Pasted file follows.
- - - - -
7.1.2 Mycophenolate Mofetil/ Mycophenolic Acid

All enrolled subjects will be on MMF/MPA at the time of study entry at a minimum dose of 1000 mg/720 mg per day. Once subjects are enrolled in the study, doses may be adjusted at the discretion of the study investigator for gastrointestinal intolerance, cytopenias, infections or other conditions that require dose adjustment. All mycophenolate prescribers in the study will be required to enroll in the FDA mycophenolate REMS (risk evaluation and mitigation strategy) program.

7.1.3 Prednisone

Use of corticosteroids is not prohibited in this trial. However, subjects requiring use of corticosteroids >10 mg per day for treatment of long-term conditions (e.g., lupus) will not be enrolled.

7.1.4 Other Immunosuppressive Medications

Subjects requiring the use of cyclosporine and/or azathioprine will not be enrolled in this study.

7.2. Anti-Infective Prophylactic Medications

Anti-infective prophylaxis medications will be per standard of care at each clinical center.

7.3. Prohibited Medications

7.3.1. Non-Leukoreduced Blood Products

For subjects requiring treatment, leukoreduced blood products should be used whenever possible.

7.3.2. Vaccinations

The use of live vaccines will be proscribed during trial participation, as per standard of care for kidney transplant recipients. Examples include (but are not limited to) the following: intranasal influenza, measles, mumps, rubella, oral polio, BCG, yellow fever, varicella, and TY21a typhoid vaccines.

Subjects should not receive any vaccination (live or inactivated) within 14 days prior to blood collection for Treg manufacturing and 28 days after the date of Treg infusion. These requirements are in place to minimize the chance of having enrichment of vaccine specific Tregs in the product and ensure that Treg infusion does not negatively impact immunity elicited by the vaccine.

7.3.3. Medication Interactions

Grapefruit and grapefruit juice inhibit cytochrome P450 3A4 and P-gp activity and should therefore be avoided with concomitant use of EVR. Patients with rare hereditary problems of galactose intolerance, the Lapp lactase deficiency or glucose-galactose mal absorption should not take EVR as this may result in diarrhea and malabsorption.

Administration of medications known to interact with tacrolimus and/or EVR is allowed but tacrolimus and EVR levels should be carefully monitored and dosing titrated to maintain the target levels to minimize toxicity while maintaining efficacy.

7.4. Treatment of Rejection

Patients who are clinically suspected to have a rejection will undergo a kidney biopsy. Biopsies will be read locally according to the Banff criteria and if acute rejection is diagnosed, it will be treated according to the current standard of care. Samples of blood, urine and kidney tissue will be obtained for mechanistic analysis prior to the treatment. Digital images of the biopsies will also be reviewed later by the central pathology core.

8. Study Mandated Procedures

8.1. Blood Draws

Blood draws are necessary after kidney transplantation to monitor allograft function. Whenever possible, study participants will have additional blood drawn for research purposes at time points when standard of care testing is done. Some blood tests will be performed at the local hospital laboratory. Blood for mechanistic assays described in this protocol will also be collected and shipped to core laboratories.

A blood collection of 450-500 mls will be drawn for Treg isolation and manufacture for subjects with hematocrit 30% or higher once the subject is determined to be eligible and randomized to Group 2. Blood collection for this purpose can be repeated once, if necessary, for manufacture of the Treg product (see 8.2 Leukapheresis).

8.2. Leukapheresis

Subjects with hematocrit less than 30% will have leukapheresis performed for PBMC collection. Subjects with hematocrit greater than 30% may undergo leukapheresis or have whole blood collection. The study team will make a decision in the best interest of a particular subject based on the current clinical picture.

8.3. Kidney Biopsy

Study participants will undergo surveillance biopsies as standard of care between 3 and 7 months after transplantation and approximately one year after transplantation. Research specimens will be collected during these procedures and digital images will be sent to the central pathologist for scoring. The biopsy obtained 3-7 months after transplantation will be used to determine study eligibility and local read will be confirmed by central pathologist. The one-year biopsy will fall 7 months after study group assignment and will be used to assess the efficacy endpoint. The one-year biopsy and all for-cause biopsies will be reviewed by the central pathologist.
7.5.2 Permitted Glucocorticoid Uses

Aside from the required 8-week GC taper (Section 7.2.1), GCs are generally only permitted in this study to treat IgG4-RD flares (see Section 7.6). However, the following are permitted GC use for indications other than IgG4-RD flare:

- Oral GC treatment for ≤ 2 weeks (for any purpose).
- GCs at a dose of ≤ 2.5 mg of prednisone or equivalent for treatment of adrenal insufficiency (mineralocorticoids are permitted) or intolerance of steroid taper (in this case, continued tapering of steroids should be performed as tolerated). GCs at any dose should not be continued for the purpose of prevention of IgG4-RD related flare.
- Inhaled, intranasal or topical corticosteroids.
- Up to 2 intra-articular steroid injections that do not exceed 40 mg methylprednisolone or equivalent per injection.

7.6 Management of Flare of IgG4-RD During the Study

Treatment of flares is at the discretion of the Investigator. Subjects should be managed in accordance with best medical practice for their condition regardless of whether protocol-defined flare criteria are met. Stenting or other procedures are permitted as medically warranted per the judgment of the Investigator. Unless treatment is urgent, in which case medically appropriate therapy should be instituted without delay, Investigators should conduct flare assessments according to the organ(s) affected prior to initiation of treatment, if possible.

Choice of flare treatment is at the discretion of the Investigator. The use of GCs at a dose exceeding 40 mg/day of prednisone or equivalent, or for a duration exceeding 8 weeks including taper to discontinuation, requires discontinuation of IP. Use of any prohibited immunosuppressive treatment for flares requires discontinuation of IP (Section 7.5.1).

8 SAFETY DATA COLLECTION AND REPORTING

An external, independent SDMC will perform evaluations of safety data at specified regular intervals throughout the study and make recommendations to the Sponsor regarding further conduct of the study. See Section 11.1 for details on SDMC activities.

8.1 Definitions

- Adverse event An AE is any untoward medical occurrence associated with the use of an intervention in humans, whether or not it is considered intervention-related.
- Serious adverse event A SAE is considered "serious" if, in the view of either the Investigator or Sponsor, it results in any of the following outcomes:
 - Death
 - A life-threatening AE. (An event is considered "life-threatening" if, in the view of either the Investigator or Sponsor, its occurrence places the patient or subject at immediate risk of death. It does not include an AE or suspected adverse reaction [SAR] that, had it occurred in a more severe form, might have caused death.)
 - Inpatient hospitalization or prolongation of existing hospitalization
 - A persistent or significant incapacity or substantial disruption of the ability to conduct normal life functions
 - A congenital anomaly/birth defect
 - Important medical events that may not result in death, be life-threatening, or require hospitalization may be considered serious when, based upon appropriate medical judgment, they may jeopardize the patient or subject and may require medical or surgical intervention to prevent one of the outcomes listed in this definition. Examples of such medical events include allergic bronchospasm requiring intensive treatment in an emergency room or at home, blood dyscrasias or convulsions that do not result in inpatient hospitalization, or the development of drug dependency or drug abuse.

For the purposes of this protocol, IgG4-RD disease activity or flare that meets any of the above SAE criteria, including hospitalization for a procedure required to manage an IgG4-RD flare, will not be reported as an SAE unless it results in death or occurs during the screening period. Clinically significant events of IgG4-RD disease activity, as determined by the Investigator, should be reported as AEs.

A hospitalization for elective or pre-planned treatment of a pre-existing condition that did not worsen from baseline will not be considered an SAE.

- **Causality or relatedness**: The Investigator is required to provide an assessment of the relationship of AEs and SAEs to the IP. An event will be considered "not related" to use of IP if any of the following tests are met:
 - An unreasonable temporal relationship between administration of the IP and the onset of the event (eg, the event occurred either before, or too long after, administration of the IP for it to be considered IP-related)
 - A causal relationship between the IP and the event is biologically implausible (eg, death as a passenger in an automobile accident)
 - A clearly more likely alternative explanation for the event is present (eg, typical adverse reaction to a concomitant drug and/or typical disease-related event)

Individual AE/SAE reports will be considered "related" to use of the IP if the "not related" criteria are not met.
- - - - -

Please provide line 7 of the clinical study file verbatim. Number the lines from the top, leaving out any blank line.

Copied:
7.2. Anti-Infective Prophylactic Medications